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Transceiver Circuit

Discussion in 'General Electronics Discussion' started by Ty Ban, Aug 27, 2017.

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  1. kellys_eye

    kellys_eye

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    Where the schematic tells you to.
     
  2. Ty Ban

    Ty Ban

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    Aug 27, 2017
    the negative to the ground and the positive is to the transmitter or to the receiver?
     
  3. kellys_eye

    kellys_eye

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    The schematic shows the speaker connected to the common pin of a change-over switch that is part of the transmit/receive push button.
     
  4. Irv

    Irv

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    Jun 7, 2017
    I think the question is how to find which "common" or center pin on that multi-pole switch is the correct one to connect the speaker to. If, like most really cheap stuff, they didn't bother to run traces out to a neat, nicely-labeled solder point on the edge of the board, then how to determine where the lead would have been connected? Other than visually tracing with a magnifying glass?
     
    CDRIVE likes this.
  5. Ty Ban

    Ty Ban

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    Aug 27, 2017
    So what's their common pin?
     
  6. davenn

    davenn Moderator

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    there ISNT a single common there are 4 commons for the 4 switches
    those 4 switches just happen to be tied together in a single package to that when 1 is operated, all of them operate at the same time


    xceiver.JPG
     
    Last edited: Sep 5, 2017
  7. Ty Ban

    Ty Ban

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    Aug 27, 2017
    Here is the connection of the switch, where should I connect the speaker? Or does any of that four is ok?
     

    Attached Files:

  8. CDRIVE

    CDRIVE Hauling 10' pipe on a Trek Shift3

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    I believe the pins I've marked "C" are the common pins for the 4 groups of SPDT contacts. The pins directly above and below each common are the two poles for each SPDT switch.
    Because they're packaged as a single switch package this switch is classified as a 4PDT slide switch.

    Chris
    upload_2017-9-5_11-15-24.png
     
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  9. Audioguru

    Audioguru

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    Sep 24, 2016
    This is how the switch works:
     

    Attached Files:

  10. Ty Ban

    Ty Ban

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    Aug 27, 2017
    When I translate it in the actual pcb layout, does the copper for the pin ( the pin before the common pins ) is connected to the copper of the common pins?
     

    Attached Files:

  11. CDRIVE

    CDRIVE Hauling 10' pipe on a Trek Shift3

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    No! What AG drew are not jumper wires or copper traces. They're movable bars internal to the switch. He's indicating which contacts are closed (shorted) in the switch positions indicated.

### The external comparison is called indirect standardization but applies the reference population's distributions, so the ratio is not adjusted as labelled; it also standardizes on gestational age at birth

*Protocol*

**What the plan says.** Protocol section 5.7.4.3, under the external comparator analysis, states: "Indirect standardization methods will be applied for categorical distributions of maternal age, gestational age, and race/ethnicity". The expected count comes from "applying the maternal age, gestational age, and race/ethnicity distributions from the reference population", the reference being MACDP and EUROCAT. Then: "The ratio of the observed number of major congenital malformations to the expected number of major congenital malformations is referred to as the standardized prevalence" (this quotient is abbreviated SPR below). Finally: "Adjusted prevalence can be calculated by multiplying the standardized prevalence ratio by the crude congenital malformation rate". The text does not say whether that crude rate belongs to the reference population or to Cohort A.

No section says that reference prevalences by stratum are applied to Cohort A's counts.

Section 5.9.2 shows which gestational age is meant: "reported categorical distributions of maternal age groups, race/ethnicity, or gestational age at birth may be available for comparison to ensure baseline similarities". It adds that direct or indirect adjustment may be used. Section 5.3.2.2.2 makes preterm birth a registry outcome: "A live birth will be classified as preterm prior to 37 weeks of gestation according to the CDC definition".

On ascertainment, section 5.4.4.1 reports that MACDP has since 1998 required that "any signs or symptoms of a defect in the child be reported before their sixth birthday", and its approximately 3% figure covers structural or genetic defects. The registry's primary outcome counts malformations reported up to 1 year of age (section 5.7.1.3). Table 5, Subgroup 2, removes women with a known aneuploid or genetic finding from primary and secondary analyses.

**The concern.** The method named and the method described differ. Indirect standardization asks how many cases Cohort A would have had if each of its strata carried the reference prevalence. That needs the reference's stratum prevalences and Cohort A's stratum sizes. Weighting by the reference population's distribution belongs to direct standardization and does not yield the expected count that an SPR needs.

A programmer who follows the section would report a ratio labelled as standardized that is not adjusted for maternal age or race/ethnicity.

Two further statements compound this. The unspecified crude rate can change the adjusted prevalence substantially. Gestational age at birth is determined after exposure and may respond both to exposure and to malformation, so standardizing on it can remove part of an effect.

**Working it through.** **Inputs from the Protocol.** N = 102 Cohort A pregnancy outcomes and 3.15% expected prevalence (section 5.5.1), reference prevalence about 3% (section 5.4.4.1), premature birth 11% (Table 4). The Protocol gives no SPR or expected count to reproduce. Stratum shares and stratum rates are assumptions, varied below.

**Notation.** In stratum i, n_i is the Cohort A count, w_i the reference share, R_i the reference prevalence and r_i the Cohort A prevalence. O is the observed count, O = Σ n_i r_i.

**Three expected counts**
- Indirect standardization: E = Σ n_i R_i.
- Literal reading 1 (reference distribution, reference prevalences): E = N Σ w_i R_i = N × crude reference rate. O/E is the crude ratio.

Chris
     
  12. Ty Ban

    Ty Ban

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    Aug 27, 2017
    So you mean that in the pcb, all 12 pins have individual copper and non are connected to each other ? (just like what I send in the picture)
     
  13. CDRIVE

    CDRIVE Hauling 10' pipe on a Trek Shift3

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    Yes, that's correct. This [ and this ] are inside the switch.

    I tried to find an animated slide switch on the net but didn't get any hits. The visual would help you understand.

    Chris
     
  14. Ty Ban

    Ty Ban

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    Aug 27, 2017
    And those 4 arrows will be connected to their 4 common pins, is that right?
     
  15. Ty Ban

    Ty Ban

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    Aug 27, 2017
    Another, is the arrow above the 39n is a potentiometer?
     

    Attached Files:

  16. Audioguru

    Audioguru

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    Sep 24, 2016
    The arrow above the 39nF capacitor is the slider of a 10k ohms potentiometer. It is used only when the switch is in the Transmit mode. What do you think it adjusts?
     
  17. Ty Ban

    Ty Ban

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    Aug 27, 2017
    The volume? What the slider is for?
     
  18. Ty Ban

    Ty Ban

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    Aug 27, 2017
    Thus I need a slider potentiometer or just a potetiometer ?
     
  19. Audioguru

    Audioguru

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    A potentiometer is a resistor with a slider (the arrow) that you can slide along the resistance. You can move the slider anywhere from one end to the other end of the resistance or anywhere in between.
    Take a potentiometer apart to see the resistance and the slider.
     
  20. CDRIVE

    CDRIVE Hauling 10' pipe on a Trek Shift3

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    The arrows "indicate" the 4 common pins.

    Ty, you really should spend some time reading our basic electronics section.
    Chris
     
    davenn likes this.
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